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Jobs 101: Production manager

Audrey Leong


Published: 14 February 2017, 3:56 PM

We see what's necessary for being behind the stage.

For production manager Azy, her world really is a stage.

Youth.SG sat down with Azy, who was busy preparing for the upcoming staging of Those Who Can’t, Teach, to find out more about her job.

Name: Azyyati Binte Alias, 27
What: Production manager at The Necessary Stage
Studied: Degree in English literature and a minor in drama and performance at Nanyang Technological University (NTU)

Tell us more about yourself! 

I actually started at The Necessary Stage as a production intern after completing junior college at 18. I fell in love with stage production, which led me to continue pursuing it even after I graduated from NTU.

Originally, I thought I wanted to write for a living, which is why I took a degree in English literature. But my minor in drama and performance got me even more interested in the theatre making process.

When I’m not running around on stage, I love reading and catching up with my favourite television shows, or starting new ones, like the new Netflix series A Series Of Unfortunate Events. Currently, I’m reading Chantek by Aidli ‘Alin’ Mosbit.

AZY HAS SPENT ABOUT A DECADE IN THE THEATRE INDUSTRY.
AS A PRODUCTION MANAGER, SHE ALSO WORKS CLOSELY WITH THE DIRECTOR AND SCRIPTWRITER.

What’s a day in a life of a production manager like?

My days usually consist of catching up with everyone: various suppliers [of items for the set], the scriptwriter, and the technicians and the props [team] to find out if everything is going smoothly.

AZY CHECKING IN WITH THE PROPS TEAM, WHO BUILT A TEACHER’S TABLE WITH PARTS FROM A CABINET AND A TABLE.

There are times when everyone can get very stressed, especially if we’re just a few weeks away from production. It’s also my job to be the mediator and calm everyone down.

ONE OF HER RESPONSIBILITIES INCLUDES LOOKING AFTER THE WELFARE OF THE CAST AND CREW.

What’s the weirdest thing you’ve seen on the job?

I can’t pinpoint the weirdest thing I’ve seen on stage, but there was once where an actor was supposed to do a quick change in under half a minute, and the dresser forgot his pants!

There have been other times where people go on stage with the wrong shoes, or wear someone else’s shoes.

SHE COUNTS HER PHONE AND LAPTOP AS HER “BEST FRIENDS” AT WORK.

What keeps you motivated? 

I think it’s seeing everything go from the small details to such a big production, seeing the fruits of your labour on opening night.

It’s very different from being on stage, because we know we’ve done our job well when no one says anything has gone wrong. This keeps me going.

AZY ALSO WORKS CLOSELY WITH HER PRODUCTION TEAM TO MAKE SURE EVERY SHOW GOES ON SMOOTHLY.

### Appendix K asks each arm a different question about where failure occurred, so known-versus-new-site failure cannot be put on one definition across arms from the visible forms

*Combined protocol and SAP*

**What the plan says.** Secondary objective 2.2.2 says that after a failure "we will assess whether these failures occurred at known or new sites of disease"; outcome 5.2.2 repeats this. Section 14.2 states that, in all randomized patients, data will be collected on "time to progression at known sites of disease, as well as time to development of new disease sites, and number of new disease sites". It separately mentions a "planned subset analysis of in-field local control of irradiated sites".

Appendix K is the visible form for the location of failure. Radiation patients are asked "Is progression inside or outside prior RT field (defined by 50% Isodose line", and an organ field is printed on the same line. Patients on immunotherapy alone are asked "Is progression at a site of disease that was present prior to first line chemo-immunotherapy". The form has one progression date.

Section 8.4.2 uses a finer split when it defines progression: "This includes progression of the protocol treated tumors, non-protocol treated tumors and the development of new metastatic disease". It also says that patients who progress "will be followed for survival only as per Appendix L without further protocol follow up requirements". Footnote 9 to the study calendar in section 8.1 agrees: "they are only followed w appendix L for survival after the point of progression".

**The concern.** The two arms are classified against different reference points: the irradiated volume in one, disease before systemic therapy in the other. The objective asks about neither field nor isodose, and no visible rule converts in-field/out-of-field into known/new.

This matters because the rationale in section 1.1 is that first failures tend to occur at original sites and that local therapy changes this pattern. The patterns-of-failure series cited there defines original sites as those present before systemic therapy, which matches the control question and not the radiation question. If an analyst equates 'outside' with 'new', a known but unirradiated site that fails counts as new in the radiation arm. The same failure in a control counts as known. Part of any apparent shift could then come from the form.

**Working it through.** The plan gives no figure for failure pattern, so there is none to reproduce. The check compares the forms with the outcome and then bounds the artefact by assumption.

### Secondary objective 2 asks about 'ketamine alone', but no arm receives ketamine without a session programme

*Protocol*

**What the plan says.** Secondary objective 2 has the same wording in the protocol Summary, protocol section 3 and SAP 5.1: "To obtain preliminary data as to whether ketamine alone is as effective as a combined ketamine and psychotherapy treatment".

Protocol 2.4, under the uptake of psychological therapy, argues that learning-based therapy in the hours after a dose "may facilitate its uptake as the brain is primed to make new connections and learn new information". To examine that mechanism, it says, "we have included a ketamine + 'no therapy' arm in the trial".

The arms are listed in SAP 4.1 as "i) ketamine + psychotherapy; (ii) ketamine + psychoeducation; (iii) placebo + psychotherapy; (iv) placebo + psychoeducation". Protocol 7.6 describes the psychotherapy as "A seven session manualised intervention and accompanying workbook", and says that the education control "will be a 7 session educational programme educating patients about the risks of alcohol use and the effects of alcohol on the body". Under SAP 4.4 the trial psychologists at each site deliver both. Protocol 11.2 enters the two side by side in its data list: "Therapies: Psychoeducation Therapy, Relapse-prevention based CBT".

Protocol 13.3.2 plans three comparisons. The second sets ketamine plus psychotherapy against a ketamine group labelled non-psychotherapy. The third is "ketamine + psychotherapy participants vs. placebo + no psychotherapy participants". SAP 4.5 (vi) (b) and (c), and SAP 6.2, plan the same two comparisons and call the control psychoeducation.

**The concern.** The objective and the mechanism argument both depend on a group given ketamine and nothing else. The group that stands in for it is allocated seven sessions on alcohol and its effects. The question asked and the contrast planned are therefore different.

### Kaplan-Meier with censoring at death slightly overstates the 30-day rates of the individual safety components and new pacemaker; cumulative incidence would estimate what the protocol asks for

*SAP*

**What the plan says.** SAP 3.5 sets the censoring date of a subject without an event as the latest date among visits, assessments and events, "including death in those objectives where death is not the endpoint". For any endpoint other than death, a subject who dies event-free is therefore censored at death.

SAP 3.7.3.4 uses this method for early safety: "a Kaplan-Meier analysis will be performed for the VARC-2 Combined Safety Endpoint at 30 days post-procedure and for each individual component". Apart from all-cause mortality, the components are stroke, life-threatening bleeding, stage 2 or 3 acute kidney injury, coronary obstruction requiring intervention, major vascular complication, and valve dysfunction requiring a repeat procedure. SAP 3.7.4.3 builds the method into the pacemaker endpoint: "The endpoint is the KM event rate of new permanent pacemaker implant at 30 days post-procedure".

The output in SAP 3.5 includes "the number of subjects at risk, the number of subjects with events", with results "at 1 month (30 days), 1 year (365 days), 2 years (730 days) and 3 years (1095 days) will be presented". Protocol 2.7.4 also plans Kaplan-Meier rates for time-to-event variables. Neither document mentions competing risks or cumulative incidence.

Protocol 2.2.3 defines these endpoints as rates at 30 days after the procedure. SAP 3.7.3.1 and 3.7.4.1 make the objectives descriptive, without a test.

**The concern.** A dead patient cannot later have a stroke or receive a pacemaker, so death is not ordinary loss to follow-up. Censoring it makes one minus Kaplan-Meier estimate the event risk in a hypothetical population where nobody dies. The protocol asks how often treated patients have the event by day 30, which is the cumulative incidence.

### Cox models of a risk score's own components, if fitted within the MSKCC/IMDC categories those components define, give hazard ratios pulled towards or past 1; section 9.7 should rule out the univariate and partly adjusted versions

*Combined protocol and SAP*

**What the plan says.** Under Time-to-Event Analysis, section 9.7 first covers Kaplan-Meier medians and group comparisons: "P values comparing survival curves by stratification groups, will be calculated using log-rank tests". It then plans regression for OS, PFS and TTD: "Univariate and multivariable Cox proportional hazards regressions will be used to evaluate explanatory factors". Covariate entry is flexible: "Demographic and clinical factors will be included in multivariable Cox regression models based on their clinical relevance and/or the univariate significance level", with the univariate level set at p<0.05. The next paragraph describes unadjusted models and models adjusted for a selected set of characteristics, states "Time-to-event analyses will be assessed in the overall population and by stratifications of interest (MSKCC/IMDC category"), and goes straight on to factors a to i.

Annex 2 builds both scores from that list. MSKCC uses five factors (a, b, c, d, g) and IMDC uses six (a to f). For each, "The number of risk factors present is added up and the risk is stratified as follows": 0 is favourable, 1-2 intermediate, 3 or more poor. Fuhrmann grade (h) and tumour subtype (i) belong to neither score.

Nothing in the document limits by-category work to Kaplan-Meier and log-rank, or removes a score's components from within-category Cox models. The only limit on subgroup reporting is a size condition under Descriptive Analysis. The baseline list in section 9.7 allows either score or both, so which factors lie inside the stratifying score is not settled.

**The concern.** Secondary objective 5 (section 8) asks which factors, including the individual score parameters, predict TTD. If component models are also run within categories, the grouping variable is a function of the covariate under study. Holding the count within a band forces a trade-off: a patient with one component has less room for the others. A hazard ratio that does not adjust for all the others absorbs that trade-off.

What has your job taught you?

For one, it has taught me to be very meticulous. Everything has to be organised for [the productions] to go smoothly.

HER MENTOR TAUGHT HER NOT TO CUT CORNERS IN THEATRE.

During my first month of my internship, I remember my mentor scolding me so badly that I felt like I was crying every night after I got back from work.

Would you ever go on stage if you had the chance?

No way! I’d rather be backstage.

I’ve been on stage before, I did a 30-second stint on the production of Gitanjali [I feel the earth move] where I said one line and that’s it.

EVEN THOUGH SHE HAS WORKED ON 50 SHOWS, SHE’S ONLY APPEARED ON STAGE AS AN ACTRESS A COUPLE OF TIMES.

I also did a few scenes during my drama and performance modules, but I think I’m more comfortable backstage.

How has the industry changed over the years, and what advice would you give to youths who are interested to work in this line?

I think youths these days come in with more experience, so they come in already knowing what they’re getting into. A lot of schools offer courses, such as arts business management, that weren’t available during my time.

If you want to be in this line, you shouldn’t be overly ambitious. Start from the basics, and work your way up.

You should try to spend as much time as you can to learn the ropes by working backstage. There are a lot of opportunities in the growing theatre scene in Singapore where youths can learn about backstage work.

Educational requirements: No formal theatre training needed, but you need to be willing to learn on the job.

Qualities needed: You need to be forward planning, meticulous, organised and be a people person.

Salary range: Starting from $2,500, depending on the size of the production.

Working hours: Usually office hours, from 9AM to 6PM. However, you can expect to work on weekends and public holidays when there are rehearsals held closer to the actual production dates.

Career prospects: You could venture into production coordination, or become an events or project manager.


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